On June 26, 1980, Syrian President Hafez Assad was preparing to receive an African diplomat in his palace in Damascus. Arrangements were made according to protocol, and only minutes remained before the guest in question was set to arrive.
While he waited at the palace gates, a grenade suddenly fell at Assad's feet. He dodged the bomb with a quick reflex, but it was followed by a second one. One of the guards present there deactivated the other bomb. However, it was not easy to silence the barrage of bullets that began right after.
When calm finally prevailed after the intense efforts of the special forces loyal to Hafez Assad's younger brother, Rifaat, which lasted for about an hour, there was now a sobering truth: The armed opposition, which had intensified its struggle against the Baath regime for the past several years, had now become powerful enough to launch an attack on the presidential palace.
Before sunrise the next morning, Rifaat Assad had dispatched soldiers he handpicked from the shadow army he commanded to Tadmur Prison by helicopters.
Located in the middle of the desert, 200 kilometers northeast of Damascus, this terrible prison was notorious for its brutal torture of dissidents.
At the behest of Brother Assad, some 1,000 prisoners held here were shot dead with automatic weapons in their beds. Many of them made the transition from sleep to death.
In this massacre, which was carried out as payback for the assassination attempt against Hafez Assad, a number of educated and elite Sunnis, who had been arrested for various reasons, were executed. The Tadmur Prison Massacre was to become a harbinger of the ghastly events in Syria to come.
Before Tadmur, an operation, which was carried out on March 9, 1980, in the town of Jisr al-Shughur in Idlib, where the opposition was concentrated, resulting in the deaths of at least 200 civilians, had also carried Rifat Assad’s signature.
On the morning of September 29, 1981, the people of Damascus faced a situation that had never before been experienced in the history of Syria: Rifaat Assad's special forces stopped Muslim women donning the hijab one by one in the middle of the street and began to rip off their headscarves at gunpoint. This scandalous move, which inflamed the already tense atmosphere in the country, caused a serious uproar among the public.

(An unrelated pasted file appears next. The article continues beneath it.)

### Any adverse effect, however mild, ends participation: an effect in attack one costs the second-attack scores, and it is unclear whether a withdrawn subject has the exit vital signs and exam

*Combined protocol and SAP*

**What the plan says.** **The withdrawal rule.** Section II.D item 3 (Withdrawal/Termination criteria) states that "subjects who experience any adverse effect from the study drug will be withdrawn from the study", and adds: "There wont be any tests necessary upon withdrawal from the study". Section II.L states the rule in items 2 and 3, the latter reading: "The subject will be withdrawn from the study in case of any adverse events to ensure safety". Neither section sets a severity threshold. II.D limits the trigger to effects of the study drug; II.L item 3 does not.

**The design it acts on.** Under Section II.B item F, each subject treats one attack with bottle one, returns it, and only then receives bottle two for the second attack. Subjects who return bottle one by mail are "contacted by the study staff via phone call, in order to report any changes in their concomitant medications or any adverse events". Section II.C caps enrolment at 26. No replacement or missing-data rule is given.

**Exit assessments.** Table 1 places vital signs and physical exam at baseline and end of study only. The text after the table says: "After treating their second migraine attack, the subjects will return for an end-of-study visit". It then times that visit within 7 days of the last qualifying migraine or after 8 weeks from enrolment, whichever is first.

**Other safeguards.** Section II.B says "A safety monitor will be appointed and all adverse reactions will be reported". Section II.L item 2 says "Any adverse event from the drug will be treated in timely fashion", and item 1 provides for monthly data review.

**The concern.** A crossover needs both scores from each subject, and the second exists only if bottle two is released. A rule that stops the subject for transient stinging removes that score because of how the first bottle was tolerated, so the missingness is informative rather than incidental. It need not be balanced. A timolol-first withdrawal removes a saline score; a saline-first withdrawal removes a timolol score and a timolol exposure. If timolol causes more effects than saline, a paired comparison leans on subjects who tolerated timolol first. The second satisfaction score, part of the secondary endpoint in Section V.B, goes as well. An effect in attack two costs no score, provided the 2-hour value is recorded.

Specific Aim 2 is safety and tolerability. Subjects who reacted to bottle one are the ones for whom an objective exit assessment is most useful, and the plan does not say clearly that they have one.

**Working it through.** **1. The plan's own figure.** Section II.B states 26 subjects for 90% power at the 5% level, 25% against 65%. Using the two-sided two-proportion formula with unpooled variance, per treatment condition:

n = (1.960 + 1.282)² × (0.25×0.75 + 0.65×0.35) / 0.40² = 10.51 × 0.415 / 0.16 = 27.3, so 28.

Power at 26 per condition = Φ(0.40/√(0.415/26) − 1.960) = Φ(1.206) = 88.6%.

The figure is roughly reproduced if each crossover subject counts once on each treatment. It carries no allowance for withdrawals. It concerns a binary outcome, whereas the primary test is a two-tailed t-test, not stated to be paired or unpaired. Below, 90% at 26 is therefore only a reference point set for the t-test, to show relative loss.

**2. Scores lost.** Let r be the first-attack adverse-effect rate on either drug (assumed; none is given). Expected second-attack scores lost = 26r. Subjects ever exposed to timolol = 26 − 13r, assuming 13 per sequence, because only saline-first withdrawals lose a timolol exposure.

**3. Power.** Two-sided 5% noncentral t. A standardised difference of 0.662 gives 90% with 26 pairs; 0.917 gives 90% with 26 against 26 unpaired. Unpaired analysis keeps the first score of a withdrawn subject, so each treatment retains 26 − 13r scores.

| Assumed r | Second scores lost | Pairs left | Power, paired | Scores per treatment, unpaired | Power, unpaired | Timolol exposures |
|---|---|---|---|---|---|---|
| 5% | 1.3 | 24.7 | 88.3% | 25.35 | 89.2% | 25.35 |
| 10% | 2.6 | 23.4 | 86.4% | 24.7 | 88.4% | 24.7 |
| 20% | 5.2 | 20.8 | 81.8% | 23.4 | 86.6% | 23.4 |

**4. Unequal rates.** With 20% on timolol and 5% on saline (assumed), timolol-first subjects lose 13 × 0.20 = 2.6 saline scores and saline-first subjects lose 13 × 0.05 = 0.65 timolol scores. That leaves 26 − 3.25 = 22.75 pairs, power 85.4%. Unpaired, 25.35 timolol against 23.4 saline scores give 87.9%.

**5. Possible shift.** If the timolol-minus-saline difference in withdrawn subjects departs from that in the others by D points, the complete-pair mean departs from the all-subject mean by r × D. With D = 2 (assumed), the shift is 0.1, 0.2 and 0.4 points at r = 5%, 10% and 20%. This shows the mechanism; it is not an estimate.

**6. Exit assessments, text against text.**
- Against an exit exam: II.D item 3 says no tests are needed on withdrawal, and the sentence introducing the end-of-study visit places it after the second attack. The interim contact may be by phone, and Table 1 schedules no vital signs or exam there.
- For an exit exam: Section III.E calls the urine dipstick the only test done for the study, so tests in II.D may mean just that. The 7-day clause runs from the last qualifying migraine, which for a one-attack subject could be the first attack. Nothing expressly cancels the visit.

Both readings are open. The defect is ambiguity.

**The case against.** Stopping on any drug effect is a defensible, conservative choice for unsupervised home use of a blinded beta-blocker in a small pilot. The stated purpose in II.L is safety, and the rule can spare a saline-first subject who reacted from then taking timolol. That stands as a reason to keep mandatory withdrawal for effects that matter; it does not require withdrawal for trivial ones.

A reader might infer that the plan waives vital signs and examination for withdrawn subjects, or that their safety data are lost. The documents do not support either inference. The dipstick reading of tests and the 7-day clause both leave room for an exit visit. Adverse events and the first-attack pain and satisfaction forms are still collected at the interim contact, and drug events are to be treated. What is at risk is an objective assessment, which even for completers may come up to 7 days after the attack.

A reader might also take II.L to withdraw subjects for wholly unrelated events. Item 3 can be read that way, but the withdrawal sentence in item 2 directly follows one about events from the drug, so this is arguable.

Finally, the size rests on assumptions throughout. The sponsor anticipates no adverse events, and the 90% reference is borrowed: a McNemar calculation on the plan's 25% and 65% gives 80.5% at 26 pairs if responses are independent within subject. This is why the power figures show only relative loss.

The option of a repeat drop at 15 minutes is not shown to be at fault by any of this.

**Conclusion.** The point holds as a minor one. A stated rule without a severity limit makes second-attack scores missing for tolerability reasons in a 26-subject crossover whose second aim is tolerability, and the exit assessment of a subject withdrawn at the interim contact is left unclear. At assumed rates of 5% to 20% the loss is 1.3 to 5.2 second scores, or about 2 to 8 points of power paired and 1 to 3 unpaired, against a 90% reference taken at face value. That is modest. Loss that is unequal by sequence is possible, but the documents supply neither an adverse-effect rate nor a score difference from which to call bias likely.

While it was finally addressed by the Syrian mufti of the time, Sheikh Ahmed Kufatro, he said: “There is nothing we can do,” which led a few scholars and mosque imams to raise their voices in protest.
Realizing that things might get out of hand, Hafez had to address the public on the same evening on state television and say, "We respect all women, and they are all under our protection."
A few months later, between February 2 and 28, 1982, the Syrian city of Hama witnessed an unprecedented massacre. Again, army units commanded by Rifaat Assad laid siege to the city from land and air and slaughtered at least 40,000 people.
The city, which was completely sealed from the outside world during the siege, was in ruins when the operation finally ended. Rifaat Assad would now be referred to as the "Butcher of Hama."
In a statement made by the Syrian administration on November 18, 1983, it was stated that Hafez Assad returned to his role as president after undergoing an appendectomy.
Maariv, one of the leading Israeli newspapers at the time, announced in a special report published at the beginning of the following week that Assad had suffered a severe heart attack and was still in a coma. The report also stated that Assad had advanced diabetes and was suffering from high blood pressure.
Rifaat Assad was so sure that his brother would kick the bucket that he quickly attempted to usurp him. However, things didn’t turn out quite the way he expected.
Hafez Assad emerged from his coma at the beginning of 1984 and reclaimed his throne, while his brother Rifaat, who had overstepped his boundaries, appeared to be exiled abroad.
Rifaat Assad, who first settled in Spain and then in France, lived in exile for 37 years until he returned to Damascus last week, after building a large real estate empire with the money he stole when he emptied the Syrian Central Bank.
The reason why Rifaat Assad, who has the blood of tens of thousands of innocents on his hands and stole millions of dollars from the Syrian people, was granted permission to re-enter his country is the extravagant life of corruption he led while living in Europe.
Bashar Assad gave the green light for his uncle's return to Damascus to prevent his uncle from being tried for money laundering in Spain and France.
Thus, Uncle Assad, who said, "Bashar can no longer remain president" in 2011, was compelled to ask for his nephew's permission to return, only 10 years later, after facing a looming prison sentence.
Rifaat Assad, who will live a life of social seclusion in Damascus as per the agreement he struck with the regime, will continue to live in the memory of the Syrian people as a symbol of brutality in an era of infernal darkness.